‘Eat more fish’

M.V. Fishermen’s Preservation Trust works to support the Island community, one catch at a time.

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The Martha’s Vineyard Fishermen’s Preservation Trust (MVFPT) is continuing its work to support local commercial fishermen and the restaurants and fish shops that rely on the day’s catch.

Last fall, the organization received a grant for food donation from Catch Together — a project of the Trust for Conservation Innovation that seeks to support fishermen, fishing communities, and ocean conservation.

According to John Keene, president of the board of directors for MVFPT, the grant allowed the organization to purchase black sea bass and scup from local fishermen and process it into filets that were then made into fish stew.

“That worked out really well because it helped us ensure a good price for the fishermen, and we absorbed all the product they could catch,” Keene said. “We were able to distribute that to Island food pantries and some places off-Island as well.”

According to Keene, the MVFPT was one of five groups in America that were selected for the fish grant, among hundreds of applicants.

One of the recent steps the benevolent organization has taken to support the fishing community (and the community at large) is to establish the Martha’s Vineyard Seafood Collaborative in the old Menemsha Fish House building.

According to Shelley Edmundson, executive director of MVFPT, in this first pilot year the collaborative will figure out how to best serve the Island.

“Just having the doors open and being able to purchase whatever comes in has been a huge success,” Edmundson said. “[The Menemsha Fish House] wasn’t buying everything, so they haven’t been purchasing lobsters for the last few years, which was really hard on the lobster guys, especially during the pandemic.”

When things start to slow down in the off-season, Trust officials will go through the numbers and see what they can change about the operation, and what has worked for them so far. “Maybe there are ways to market it more, ways to get in and help the restaurants or tell the story behind all the seafood more, so people understand why it’s important to buy local seafood and who they are supporting. All of that will build as we keep going with it,” she said.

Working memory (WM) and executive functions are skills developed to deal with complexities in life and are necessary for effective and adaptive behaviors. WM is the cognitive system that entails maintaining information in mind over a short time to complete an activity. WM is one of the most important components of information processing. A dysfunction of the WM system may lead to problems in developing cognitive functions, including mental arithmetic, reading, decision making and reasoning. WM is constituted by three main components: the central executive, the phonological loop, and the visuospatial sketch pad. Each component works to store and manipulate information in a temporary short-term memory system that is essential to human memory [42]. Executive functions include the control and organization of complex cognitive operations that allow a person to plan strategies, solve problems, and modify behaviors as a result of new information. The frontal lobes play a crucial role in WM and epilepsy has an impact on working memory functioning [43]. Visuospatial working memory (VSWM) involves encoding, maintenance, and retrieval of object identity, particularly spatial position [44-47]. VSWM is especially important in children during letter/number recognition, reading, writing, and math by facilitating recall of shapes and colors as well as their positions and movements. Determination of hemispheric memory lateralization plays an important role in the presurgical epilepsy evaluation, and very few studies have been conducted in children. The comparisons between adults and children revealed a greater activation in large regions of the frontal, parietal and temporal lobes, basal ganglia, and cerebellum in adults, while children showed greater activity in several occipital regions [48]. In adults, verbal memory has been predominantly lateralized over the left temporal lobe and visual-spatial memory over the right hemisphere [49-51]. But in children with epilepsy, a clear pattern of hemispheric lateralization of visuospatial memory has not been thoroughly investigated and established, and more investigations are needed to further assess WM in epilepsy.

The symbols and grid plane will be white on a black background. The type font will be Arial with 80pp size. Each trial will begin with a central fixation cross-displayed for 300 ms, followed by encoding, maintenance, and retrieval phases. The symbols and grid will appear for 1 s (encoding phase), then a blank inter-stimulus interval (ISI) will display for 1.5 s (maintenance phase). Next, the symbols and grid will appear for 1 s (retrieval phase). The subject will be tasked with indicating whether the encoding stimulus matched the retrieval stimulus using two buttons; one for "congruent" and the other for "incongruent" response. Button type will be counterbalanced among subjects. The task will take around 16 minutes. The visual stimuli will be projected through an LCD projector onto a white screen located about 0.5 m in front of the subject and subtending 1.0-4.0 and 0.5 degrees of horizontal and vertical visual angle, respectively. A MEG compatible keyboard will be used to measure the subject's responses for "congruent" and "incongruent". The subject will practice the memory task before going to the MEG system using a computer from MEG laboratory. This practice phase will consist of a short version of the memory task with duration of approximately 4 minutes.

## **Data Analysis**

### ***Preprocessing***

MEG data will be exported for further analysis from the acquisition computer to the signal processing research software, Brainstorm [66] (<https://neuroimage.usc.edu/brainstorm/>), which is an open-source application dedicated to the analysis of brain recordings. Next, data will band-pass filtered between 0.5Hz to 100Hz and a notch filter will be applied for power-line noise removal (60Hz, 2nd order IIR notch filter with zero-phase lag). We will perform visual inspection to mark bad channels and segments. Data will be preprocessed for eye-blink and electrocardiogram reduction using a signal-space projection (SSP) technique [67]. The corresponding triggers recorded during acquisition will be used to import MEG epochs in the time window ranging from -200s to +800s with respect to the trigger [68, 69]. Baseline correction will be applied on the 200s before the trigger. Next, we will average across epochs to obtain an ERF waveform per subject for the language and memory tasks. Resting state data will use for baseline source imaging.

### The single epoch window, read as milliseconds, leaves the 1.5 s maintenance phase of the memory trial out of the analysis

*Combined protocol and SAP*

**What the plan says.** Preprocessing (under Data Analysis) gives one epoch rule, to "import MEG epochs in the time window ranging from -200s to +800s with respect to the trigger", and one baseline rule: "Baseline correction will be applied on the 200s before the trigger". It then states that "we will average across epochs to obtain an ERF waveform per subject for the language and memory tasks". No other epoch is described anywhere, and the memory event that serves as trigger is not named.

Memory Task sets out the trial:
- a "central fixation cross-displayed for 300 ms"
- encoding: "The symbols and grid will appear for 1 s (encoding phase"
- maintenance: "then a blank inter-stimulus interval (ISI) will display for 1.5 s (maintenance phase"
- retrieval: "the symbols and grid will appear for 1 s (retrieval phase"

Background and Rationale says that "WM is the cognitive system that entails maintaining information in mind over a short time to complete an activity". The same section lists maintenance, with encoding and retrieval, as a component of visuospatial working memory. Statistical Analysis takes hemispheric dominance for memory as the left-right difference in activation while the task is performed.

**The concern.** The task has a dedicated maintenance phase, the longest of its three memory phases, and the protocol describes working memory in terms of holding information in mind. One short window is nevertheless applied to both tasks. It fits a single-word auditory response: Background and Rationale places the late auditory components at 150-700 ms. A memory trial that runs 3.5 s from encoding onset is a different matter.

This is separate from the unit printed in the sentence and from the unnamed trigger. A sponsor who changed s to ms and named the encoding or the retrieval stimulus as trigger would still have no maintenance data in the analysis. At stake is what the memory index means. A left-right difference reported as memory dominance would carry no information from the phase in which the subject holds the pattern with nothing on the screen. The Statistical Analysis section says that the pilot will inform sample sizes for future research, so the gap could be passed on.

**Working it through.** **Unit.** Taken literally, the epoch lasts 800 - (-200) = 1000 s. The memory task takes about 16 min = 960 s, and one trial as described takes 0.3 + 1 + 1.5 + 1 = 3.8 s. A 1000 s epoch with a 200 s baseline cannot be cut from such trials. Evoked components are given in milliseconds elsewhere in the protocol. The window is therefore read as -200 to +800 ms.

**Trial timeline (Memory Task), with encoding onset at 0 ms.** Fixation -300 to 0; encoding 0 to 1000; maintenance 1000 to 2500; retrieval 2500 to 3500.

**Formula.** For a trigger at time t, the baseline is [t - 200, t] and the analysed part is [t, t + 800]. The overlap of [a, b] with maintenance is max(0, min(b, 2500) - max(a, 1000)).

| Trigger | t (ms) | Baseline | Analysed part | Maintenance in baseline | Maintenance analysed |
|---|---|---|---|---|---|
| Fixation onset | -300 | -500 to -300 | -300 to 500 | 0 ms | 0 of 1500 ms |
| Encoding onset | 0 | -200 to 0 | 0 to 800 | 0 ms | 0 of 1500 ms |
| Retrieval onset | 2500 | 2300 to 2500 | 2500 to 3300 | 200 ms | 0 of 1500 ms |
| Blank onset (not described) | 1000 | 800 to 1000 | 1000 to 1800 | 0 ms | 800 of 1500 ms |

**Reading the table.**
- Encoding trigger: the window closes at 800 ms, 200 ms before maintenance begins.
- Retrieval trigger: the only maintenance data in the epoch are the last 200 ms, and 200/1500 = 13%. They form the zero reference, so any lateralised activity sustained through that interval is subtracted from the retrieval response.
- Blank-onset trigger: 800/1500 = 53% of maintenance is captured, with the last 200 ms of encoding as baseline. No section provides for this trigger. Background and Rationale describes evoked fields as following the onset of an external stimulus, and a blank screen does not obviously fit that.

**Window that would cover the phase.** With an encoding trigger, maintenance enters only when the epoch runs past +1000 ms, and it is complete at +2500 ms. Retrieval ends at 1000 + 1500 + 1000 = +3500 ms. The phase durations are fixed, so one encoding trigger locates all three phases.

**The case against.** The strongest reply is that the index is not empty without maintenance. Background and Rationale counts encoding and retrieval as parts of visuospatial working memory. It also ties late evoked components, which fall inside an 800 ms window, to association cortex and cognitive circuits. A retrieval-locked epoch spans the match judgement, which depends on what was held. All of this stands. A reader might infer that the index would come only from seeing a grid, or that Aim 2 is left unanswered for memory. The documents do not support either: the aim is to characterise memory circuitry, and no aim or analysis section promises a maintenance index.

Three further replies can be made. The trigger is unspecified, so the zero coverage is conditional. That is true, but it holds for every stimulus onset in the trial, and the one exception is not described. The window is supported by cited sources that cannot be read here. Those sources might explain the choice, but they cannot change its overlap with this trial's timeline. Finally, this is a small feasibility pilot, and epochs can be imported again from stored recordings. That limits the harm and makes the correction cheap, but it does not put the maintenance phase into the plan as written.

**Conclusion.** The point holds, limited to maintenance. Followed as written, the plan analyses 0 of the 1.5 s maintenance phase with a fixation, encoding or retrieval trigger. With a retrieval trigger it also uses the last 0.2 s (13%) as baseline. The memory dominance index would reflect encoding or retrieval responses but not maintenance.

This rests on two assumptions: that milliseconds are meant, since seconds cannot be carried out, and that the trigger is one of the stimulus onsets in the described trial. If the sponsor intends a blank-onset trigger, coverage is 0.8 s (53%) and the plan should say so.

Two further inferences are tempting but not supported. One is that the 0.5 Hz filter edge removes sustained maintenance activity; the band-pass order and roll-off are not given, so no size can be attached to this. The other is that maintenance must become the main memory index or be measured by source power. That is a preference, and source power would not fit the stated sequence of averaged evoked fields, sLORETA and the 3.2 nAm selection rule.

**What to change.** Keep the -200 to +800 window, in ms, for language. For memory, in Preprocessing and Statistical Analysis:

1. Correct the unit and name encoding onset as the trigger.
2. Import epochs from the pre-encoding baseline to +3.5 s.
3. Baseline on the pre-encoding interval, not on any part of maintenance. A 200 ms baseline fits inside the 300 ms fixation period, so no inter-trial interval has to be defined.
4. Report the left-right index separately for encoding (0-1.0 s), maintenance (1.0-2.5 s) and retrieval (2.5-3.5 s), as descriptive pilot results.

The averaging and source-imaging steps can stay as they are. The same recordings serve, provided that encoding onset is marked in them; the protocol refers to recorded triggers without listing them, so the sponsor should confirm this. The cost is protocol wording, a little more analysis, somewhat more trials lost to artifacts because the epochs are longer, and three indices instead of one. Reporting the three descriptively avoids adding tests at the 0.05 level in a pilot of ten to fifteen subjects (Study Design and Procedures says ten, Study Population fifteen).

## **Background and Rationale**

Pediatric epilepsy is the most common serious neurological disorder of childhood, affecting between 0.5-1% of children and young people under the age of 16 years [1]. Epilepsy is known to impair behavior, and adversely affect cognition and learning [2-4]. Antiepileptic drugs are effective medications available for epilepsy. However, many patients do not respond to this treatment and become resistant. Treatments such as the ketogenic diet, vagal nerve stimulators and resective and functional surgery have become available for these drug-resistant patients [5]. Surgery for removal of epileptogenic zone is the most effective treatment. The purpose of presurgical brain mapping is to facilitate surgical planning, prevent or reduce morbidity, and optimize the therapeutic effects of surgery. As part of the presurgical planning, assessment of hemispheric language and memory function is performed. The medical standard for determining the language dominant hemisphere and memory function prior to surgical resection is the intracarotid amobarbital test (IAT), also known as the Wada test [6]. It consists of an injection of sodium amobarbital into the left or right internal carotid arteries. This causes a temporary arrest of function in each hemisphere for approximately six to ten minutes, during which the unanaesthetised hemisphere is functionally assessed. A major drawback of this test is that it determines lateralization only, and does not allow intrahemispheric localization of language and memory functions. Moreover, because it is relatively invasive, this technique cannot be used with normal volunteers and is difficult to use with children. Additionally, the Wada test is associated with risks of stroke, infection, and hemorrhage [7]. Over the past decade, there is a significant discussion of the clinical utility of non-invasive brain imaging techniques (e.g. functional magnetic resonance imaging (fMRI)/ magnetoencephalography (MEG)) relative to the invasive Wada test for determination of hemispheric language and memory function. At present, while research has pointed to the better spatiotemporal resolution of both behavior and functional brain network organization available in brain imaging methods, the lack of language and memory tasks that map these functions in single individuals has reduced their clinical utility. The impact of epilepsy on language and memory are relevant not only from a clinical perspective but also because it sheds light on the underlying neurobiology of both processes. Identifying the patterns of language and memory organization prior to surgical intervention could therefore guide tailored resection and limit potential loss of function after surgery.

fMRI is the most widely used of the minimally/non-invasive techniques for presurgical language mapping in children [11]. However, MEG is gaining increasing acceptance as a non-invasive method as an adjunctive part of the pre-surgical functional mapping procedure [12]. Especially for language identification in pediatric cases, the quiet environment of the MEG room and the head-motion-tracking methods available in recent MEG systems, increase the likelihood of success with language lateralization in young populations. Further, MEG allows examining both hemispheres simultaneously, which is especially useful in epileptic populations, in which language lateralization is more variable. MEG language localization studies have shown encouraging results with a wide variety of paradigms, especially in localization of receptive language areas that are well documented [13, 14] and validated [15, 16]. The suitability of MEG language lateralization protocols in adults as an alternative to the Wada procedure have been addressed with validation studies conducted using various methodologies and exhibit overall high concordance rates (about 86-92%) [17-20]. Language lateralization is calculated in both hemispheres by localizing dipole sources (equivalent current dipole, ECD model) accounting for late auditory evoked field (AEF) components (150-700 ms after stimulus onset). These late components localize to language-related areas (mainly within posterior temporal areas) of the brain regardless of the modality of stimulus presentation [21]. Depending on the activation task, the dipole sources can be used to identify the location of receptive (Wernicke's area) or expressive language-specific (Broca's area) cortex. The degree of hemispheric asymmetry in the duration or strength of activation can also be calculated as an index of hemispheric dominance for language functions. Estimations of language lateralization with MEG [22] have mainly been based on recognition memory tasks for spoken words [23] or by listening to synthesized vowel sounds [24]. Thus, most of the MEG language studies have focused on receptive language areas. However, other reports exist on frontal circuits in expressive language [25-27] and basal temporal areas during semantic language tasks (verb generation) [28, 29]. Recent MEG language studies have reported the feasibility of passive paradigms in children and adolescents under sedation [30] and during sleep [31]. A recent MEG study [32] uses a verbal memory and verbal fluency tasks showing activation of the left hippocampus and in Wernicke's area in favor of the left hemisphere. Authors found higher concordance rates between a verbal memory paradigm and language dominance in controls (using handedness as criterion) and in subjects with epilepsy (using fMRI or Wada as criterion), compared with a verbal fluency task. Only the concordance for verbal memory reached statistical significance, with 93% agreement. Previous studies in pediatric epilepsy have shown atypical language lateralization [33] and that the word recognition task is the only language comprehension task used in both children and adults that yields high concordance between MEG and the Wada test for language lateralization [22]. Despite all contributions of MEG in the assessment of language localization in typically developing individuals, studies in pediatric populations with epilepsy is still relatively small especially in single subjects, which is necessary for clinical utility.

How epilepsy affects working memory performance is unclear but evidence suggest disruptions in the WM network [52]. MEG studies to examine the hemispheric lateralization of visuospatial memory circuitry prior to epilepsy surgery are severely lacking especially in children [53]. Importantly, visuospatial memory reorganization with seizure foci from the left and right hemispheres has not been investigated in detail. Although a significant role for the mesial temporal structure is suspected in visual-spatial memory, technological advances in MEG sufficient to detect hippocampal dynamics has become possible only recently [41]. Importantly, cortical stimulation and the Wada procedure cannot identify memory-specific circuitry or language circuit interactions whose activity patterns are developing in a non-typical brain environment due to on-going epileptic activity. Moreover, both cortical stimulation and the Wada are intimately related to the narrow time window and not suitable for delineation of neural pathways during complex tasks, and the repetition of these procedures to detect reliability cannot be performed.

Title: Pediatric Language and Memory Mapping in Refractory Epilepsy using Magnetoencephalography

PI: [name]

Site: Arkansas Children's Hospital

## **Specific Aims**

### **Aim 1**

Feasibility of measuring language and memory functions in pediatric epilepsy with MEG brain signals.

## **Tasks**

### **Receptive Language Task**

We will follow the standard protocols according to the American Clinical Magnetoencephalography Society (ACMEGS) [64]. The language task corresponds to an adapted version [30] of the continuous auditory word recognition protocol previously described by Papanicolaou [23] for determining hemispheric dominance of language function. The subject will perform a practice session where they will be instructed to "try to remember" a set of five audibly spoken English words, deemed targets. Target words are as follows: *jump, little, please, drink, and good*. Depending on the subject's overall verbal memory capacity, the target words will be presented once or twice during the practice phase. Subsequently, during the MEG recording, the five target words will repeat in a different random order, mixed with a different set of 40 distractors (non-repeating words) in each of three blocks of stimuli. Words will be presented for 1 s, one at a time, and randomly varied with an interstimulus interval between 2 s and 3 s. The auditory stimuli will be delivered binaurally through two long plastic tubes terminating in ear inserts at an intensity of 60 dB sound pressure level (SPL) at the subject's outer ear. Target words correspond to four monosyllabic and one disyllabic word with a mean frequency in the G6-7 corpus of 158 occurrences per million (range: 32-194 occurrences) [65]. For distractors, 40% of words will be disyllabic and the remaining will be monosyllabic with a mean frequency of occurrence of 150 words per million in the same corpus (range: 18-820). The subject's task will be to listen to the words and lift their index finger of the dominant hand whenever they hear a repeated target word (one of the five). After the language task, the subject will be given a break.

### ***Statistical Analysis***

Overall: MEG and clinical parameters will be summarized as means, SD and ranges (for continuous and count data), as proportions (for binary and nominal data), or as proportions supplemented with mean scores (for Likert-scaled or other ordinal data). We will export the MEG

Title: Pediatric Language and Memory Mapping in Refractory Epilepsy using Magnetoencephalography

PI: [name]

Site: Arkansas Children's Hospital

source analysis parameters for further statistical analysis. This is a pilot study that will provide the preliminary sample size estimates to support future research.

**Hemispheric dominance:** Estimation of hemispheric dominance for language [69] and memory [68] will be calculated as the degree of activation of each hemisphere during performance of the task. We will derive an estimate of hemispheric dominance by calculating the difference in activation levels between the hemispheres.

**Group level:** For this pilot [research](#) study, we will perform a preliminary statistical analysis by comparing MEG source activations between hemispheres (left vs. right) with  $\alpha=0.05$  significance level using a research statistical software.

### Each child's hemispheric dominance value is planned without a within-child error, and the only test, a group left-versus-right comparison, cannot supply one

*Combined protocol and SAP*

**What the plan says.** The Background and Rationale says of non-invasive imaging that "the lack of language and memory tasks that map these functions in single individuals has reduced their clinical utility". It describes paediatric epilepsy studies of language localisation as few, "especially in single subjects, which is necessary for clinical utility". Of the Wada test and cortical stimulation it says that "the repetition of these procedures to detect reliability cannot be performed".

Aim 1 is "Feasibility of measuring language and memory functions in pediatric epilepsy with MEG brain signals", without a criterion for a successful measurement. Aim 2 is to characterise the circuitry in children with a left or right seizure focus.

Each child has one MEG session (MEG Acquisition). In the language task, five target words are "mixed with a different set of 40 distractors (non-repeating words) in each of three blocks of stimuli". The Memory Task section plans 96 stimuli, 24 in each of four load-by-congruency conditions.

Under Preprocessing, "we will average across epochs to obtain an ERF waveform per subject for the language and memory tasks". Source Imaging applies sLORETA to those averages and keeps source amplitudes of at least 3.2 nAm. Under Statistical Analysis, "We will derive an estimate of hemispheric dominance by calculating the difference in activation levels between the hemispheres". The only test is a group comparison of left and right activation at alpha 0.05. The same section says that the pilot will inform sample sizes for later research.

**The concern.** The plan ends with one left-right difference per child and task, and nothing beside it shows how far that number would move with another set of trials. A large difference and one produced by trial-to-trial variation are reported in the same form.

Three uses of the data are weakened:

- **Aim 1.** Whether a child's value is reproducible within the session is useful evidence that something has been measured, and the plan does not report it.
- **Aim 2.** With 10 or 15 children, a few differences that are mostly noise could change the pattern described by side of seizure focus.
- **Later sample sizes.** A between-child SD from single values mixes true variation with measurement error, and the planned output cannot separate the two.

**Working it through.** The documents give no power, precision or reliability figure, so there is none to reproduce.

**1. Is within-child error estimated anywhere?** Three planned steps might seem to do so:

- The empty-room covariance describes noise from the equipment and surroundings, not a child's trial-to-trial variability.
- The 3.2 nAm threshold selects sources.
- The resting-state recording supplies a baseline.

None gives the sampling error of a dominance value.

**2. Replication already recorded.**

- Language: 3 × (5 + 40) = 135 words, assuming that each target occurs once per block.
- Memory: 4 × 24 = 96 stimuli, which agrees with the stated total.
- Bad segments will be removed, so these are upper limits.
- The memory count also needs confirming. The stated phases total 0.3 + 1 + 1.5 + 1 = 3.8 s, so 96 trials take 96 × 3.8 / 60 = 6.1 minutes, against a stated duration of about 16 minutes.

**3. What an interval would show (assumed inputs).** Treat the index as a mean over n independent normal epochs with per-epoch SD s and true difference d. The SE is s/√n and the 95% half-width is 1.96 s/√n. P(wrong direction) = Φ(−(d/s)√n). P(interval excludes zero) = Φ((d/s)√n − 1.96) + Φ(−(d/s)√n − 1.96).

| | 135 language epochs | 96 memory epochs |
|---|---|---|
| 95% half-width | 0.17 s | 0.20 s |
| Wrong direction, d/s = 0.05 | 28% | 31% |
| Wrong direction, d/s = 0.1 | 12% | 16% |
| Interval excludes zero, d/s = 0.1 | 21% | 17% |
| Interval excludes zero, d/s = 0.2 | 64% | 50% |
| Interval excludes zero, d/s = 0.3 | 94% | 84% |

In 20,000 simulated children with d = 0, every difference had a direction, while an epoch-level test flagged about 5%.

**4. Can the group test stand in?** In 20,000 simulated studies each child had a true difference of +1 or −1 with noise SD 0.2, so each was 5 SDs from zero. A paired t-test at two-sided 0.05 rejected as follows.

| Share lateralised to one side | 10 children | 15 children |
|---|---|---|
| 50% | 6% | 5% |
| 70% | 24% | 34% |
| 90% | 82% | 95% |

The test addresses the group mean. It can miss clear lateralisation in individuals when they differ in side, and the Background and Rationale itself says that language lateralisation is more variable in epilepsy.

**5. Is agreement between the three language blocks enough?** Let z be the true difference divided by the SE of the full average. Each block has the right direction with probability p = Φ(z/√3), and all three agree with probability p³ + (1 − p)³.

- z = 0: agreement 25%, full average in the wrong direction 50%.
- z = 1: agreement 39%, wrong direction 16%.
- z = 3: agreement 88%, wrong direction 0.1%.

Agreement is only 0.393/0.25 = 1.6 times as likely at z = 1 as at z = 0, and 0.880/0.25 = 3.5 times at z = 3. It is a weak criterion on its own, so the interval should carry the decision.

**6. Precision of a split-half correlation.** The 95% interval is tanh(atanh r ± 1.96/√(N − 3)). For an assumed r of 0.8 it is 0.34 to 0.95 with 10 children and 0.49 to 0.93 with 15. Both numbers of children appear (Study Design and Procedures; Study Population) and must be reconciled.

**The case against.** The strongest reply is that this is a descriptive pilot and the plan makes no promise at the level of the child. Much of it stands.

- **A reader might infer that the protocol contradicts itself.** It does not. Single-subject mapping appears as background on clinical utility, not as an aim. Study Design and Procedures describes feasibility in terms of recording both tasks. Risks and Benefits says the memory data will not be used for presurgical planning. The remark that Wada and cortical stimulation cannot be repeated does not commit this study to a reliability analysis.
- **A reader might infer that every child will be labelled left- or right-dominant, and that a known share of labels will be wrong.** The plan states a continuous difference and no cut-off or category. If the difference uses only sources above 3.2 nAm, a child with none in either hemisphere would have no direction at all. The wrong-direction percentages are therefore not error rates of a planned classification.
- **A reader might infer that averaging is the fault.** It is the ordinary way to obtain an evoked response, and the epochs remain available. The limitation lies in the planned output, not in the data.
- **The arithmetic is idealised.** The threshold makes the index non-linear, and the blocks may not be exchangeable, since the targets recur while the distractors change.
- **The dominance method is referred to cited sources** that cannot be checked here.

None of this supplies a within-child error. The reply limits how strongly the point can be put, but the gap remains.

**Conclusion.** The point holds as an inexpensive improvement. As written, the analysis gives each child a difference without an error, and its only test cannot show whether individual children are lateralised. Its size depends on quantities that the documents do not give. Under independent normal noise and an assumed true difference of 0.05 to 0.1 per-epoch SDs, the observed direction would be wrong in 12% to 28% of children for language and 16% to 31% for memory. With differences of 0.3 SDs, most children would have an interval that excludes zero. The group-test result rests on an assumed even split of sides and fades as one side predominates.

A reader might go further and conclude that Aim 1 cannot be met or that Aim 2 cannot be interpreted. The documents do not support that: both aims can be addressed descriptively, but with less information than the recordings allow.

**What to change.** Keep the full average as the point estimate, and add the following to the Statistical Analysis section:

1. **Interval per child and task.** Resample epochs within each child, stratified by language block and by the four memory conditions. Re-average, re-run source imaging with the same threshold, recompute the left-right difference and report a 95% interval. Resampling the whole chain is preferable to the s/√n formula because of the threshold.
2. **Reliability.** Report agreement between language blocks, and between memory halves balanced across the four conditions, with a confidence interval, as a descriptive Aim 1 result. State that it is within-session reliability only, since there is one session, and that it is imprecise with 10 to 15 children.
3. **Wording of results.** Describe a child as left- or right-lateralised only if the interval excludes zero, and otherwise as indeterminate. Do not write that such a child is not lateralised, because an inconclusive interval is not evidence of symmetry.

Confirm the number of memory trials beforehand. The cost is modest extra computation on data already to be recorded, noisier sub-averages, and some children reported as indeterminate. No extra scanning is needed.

Keene added that the role the seafood collaborative played through the pandemic was a difficult one. Many restaurants and fish shops across the country, even though they were extremely busy, weren’t operating at full capacity because of the nationwide labor shortage, Keene explained. Because of this, many establishments weren’t buying fish at nearly the same rate as they normally would.

“Of course, it’s the first year, so there are going to be components of it that aren’t going to be what they should be because of COVID and everything,” Keene explained. “We are still trying to think outside of the box and evolve with the challenges as they come up.”

As the start of the collaborative coincided with the start of COVID and the economic downturns to follow, Keene said, he anticipated there would be tribulations and a significant learning curve to tackle.

Particularly, Keene noted that the Island economy maintains a delicate balance of supply and demand, and it would have been easy for the collaborative to accidentally upset those balances that have been established over the years.